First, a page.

Saturday, February 19, 2005
Logic of Hollywood
My book has finally made it to the book stores. What is it about? The Big Picture is neither pro nor anti Hollywood: it is a demystification of it. The thesis, as perverse as it may sound, is that there is an underlying logic to today’s multibillion-dollar entertainment economy--and that those who run the industry understand it
The gross misunderstanding most people have about Hollywood proceeds from the assumption that the business is about making movies. Once upon a time, it was: as late as 1948, two-thirds of Americans went to the movies every week and the tickets they bought accounted for virtually all of Hollywood's profits. But the lights blinked out in that universe more than half a century ago, obliterated by the bright blue glow of television.
Today, the big picture is very different. On an average night about 4 million Americans go to the movies, while more than 260 million Americans stay home to watch something-- a program, video, DVD-- on television. Hollywood may continue to pay lip service to its ever-diminishing audience of moviegoers, but it now makes its real money from the home audience. To tighten their grip on it, the studios gradually extended their domain over the entire television industry. All six broadcast networks and most of the commercial cable channels are now owned by the corporate parents of the six big studios-- new Hollywood's sexopoly -- and the studios make most, if not all their money, from that captive home audience. As far as the studios are concerned, the main function of the remaining moviegoing audience-- barely ten percent of the population-- is to help establish a movie in the public’s mind for the all-important home market. To get it, they go after that part of it they can most efficiently find. Happily for the studios, the audience that has proved easiest to find (because they’re home watching TV), lasso (with a barrage of 30-seconds ads) and herd to the multiplexes for big opening weekends is also the primary audience for videos, merchandising tie-ins, and character-driven video games: teenagers. As a result, people under 21 now make up over 62 percent of habitual moviegoers.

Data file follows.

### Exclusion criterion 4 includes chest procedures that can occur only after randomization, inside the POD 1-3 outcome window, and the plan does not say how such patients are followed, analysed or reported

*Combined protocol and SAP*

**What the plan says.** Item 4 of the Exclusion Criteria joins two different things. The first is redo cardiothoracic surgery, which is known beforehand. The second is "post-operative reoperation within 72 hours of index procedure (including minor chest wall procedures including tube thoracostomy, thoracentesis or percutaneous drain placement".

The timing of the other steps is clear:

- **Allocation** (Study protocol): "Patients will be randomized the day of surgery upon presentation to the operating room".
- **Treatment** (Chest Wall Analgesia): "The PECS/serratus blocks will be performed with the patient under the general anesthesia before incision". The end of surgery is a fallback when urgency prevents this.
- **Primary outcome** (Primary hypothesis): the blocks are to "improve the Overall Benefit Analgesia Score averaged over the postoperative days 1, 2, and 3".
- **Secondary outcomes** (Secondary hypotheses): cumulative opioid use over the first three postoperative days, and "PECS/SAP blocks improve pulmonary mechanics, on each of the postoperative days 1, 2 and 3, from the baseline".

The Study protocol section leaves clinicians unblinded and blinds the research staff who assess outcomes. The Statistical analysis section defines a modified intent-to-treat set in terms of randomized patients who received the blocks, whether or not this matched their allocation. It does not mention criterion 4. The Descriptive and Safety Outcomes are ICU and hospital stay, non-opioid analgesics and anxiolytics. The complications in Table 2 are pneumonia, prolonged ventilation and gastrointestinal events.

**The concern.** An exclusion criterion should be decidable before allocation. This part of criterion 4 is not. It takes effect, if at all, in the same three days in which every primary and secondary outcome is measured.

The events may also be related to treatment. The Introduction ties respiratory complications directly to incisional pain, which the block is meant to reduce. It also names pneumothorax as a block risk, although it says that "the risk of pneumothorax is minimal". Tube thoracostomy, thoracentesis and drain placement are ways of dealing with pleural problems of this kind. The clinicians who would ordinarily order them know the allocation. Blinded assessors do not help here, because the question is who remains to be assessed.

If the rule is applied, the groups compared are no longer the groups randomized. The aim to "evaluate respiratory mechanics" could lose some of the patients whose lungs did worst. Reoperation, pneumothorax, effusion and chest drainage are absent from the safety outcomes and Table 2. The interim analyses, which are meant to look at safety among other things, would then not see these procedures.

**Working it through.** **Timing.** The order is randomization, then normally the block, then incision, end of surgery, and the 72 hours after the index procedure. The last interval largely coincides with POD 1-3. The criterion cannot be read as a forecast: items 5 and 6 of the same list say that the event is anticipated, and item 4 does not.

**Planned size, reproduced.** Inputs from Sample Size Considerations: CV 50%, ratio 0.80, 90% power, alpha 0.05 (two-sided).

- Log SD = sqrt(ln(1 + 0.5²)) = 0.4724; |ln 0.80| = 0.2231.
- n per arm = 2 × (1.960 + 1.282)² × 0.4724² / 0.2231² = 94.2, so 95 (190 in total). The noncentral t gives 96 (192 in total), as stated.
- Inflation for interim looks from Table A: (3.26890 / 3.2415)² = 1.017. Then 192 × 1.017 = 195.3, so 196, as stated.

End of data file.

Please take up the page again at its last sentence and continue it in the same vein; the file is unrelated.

Not surprisingly, the creative decisions of the sexopoly are largely driven by the economic necessity of capturing the home audience. But that is not the whole story. There is also a social logic involving awards, prestige, star worship, publicity-mongering, power, and even the impulse to make a work of art, which, though less tangible, also informs the Big Picture.